What happens next? Dhanapala will regroup or drop out. Sathirathai will “campaign harder”. Ban and Shashi really have their work cut out for them. Because of Ban’s success on the first ballot, Shashi will need to resolve any of his structural problems. It is certainly possible to have a 13-2 versus 13-2 deadlock or somesuch, requiring other candidates to emerge. Finally, new information could emerge. We still have strong concerns about Ban, which may yet come to the fore.

The Debate on Deva and the Goh-Deva Strategy

July 21, 2006

There is a quite amusing debate emerging on the candidacy of Niranjan Deva-Aditya over at UNSG. Apparently one of Deva’s Sri Lankan supporters put up an over-enthusiastic website in Sri Lanka, getting some of the details wrong. UNSG pointed out some of these flaws. The Deva campaign clarified.

The interesting questions are, of course:

First, will Deva get nominated? The press release posted on UNSG seems to suggest that they think it is a real possibility. There was also a recent article in the gossip section of a British magazine lists specific countries who support him. What to make of this? Of course, without a formal nomination, from Sri Lanka or another country, it is impossible for him to be a candidate.

Second, Mr. Fleming, over at UNSG argues that there is a “long shot” way for Deva to emerge as a candidate:

“Deva does have one (long) shot. If the straw polls to be taken this month reveal low support for Dhanapala, …”

This is, of course, also the Goh strategy vis-a-vis ASEAN. It goes like this:

  1. The first straw poll happens. Sathirathai’s support is vanishingly small. (as our sources in New York indicate is the case)
  2. ASEAN tries to push Sathirathai out and submits Goh’s name. If that fails, supporters in other countries do this anyways.
  3. At this point, the debate is reconfigured and real compromise can take place.

For this to work for Deva, Dhanapala will have to fail on the first straw poll, which we fully expect. If Dhanapala is taken seriously a week from now, then Deva would have little basis for continuing.

The lesson here in these strategies is that this is a marathon, not a sprint. It is our analysis that the Goh-Deva strategy is viable and that none of the 4 currently nominated candidates will have job on Secretary General on January 1st. But we could be proven wrong next week when the first straw poll happens.

Sathirathai Offers Dhanapala job to get out?

July 5, 2006

The (very conservative) Washington Times reports that Dhanapala has been offered a job to drop out by Sathirathai (if he were to win):

In recent months, Thai officials have said Mr. Surakiart had directed a foreign ministry official to approach Sri Lanka about withdrawing its candidate, Jayantha Dhanapala, from the race, and said Mr. Surakiart had offered Mr. Dhanapala any other job within the organization if he would step aside

Mr. Surakiart, who says he has the support of more than 100 nations, has vigorously denied the claims.

One is left to wonder who exactly is giving this to the Times. Both Dhanapala and Ban Ki-moon have tried to cozy up to US conservatives (Bolton?) by working with the Times. Surely it does not help Dhanapala to have rumors flying around about him dropping out.

Sri Lankan attacks Shashi

June 27, 2006

It had to begin. Most of the analysis of Shashi’s candidacy has started with the assumption that it entered into a void created by weak candidates. But now,a former Sri Lankan Assistant Foreign Secretary attacks Shashi’s candidacy in the press. We believe that this is the first time that a public figure of a country that is supporting one candidate is publicly attacking the candidacy of another.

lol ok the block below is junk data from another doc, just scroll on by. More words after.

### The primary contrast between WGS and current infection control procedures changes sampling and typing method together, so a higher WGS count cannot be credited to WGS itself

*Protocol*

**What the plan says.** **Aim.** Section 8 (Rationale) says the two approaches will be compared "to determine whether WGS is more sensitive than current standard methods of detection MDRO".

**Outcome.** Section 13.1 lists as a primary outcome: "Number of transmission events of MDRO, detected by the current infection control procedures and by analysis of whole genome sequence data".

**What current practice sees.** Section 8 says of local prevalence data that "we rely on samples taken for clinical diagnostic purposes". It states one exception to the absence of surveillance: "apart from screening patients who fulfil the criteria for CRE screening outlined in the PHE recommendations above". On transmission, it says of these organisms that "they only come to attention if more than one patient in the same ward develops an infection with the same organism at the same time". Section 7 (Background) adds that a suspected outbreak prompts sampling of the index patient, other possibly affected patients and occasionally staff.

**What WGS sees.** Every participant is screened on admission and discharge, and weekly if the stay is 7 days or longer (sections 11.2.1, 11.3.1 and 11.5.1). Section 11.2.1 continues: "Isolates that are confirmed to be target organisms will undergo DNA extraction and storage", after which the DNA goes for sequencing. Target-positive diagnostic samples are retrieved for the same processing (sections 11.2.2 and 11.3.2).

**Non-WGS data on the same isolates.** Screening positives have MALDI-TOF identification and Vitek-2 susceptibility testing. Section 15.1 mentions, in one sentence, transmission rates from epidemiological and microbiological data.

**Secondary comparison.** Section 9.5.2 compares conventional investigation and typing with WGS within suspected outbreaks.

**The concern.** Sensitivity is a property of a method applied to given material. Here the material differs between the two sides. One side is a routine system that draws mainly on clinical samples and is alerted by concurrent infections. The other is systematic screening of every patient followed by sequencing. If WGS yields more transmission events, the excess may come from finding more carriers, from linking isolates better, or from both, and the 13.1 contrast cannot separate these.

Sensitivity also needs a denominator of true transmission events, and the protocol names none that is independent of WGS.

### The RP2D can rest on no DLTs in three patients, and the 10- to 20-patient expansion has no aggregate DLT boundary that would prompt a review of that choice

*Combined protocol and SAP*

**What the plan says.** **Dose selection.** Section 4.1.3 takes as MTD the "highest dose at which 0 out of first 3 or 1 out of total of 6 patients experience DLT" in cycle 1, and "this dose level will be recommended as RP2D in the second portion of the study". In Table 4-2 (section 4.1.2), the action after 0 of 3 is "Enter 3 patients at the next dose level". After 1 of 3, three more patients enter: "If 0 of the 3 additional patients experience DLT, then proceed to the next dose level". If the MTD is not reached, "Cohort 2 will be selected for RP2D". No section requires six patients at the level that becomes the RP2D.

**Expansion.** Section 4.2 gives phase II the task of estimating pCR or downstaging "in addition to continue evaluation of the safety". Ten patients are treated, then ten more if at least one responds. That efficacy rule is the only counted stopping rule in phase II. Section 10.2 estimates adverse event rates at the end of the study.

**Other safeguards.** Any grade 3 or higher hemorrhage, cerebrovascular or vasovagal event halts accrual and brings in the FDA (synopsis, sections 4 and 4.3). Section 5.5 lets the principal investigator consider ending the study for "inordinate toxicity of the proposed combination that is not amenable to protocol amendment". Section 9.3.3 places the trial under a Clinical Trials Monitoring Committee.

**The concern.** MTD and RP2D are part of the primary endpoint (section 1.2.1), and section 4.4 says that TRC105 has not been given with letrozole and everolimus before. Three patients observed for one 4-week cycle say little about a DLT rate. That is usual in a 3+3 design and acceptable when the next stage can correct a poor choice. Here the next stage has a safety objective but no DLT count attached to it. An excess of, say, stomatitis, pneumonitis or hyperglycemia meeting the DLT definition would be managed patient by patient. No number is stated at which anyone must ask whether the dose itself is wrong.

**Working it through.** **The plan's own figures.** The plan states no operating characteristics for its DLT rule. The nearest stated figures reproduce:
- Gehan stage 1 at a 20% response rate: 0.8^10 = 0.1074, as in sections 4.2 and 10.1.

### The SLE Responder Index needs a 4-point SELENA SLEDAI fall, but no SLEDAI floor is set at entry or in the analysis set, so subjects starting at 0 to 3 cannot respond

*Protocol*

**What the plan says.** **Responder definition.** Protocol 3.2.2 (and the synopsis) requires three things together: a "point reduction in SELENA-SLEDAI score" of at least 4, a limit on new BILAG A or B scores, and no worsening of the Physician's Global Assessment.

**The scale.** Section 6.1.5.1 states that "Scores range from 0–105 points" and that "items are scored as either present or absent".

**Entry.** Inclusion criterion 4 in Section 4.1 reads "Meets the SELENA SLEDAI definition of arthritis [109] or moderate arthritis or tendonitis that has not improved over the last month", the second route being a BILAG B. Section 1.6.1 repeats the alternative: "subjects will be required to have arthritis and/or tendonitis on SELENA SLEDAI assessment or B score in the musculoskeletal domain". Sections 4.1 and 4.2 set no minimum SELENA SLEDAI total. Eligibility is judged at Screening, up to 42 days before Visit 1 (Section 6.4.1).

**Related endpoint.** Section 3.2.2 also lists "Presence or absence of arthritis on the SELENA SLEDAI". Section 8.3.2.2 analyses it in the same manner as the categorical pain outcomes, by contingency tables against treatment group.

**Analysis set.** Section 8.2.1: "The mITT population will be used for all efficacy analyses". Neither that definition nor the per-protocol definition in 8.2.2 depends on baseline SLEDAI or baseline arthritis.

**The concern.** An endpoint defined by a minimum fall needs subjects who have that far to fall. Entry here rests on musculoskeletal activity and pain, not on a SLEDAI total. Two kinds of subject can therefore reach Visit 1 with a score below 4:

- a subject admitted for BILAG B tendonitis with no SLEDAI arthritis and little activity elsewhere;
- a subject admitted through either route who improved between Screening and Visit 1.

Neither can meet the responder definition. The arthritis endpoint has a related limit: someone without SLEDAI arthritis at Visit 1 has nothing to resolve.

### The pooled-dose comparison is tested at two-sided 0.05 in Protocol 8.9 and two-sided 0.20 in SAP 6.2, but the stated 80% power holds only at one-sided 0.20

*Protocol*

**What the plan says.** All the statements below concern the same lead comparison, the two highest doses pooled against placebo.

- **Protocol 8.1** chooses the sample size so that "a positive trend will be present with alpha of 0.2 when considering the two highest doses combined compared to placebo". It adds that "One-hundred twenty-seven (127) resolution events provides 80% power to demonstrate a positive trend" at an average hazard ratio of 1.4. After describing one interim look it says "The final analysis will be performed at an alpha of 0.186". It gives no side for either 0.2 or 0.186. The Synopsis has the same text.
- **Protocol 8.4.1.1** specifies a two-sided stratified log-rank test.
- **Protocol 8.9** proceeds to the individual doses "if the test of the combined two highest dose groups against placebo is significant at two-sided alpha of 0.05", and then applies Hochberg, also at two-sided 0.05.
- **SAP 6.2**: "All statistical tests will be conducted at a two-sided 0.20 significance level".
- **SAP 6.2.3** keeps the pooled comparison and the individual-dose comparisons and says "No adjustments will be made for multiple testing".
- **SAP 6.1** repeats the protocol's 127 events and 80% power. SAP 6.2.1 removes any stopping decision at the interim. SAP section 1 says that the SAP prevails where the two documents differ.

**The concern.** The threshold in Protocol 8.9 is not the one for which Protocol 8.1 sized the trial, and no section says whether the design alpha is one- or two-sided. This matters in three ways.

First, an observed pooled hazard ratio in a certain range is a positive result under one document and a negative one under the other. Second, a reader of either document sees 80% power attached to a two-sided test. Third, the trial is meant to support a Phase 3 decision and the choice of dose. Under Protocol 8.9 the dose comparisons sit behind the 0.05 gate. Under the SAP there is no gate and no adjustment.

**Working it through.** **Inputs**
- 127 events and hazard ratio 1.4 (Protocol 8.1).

We also note timing. Shashi is going to Gambia next week for the AU meeting. And Dhanapala was in Canada to meet with government officials there.

The article asks a series of interesting questions about the problems of an Indian candidacy, for example:

Further the Hindu – Muslims riots which have become an everyday feature in India in recent times will also not lend to Islamic countries supporting the Indian nominee. Then there is the unresolved Kashmir issue; a UN Observer Mission is stationed in Kashmir; what would Tharoor’s position be if a fifth war broke out between Pakistan and India over Kashmir?

But then the real viciousness begins. First that Sri Lanka’s pride was challenged by India’s non-endorsement:

When India did not declare its support for our candidate it was perceived here as another unfriendly act; I was under the impression that we not only shared history but also have common norms, shared values and interests and considering her frequent statements regarding the close relations that exist between our two countries, (”our two countries are inseparable, your territorial integrity and ours are one” etc) to have enthusiastically supported our eminent candidate as if he was their own candidate but now we realize that India had her own agenda and the close friendship they profess to is confined to mere words.

Then he goes on to suggest that Shashi should drop out and India should back Dhanapala:

If India wishes us and the world to accept her as an emerging super power and as the regional power then she should act like one

I do hope that India would test the waters and then gracefully withdraw her candidate if there is even the smallest possibility that he would not make it. She should save herself the embarrassment of rejection by the international community.India should then support Dhanapala as a consensus South Asian candidate or is this too much to expect?

Our sense is still that Dhanapala is a failed candidate, for reasons which we have described here. But interesting nonetheless. This campaign is really entering a new stage.

Dhanapala campaigns on Sri Lankan Peace in Canada

June 27, 2006

Dhanapala was campaigning earlier this week in Canada. He met with Foreign Ministry officials, and made a point of playing up his experience in the Peace Process, Canadian Press reports:

Canada has done the right thing by banning the Tamil Tigers and must follow up by making sure there is no more fundraising, a former Sri Lankan peace negotiator said yesterday.

“The financing must stop,” said Jayantha Dhanapala, the former secretary-general of the Sri Lankan peace process that negotiated with the Liberation Tigers of Tamil Eelam (LTTE).

Dhanapala left his position as Secretary-General of the Peace Process to run for Secretary-General of the UN. We wonder whether the recent collapse of the peace process in Sri Lanka is going to negatively impact Dhanapala’s candidacy. The next paragraph is direct about the problems not yet being solved:

Yesterday morning, a suicide bomber in the Sri Lankan capital Colombo killed the deputy-chief of the Sri Lankan Army, Maj.-Gen. Parami Kulatunga.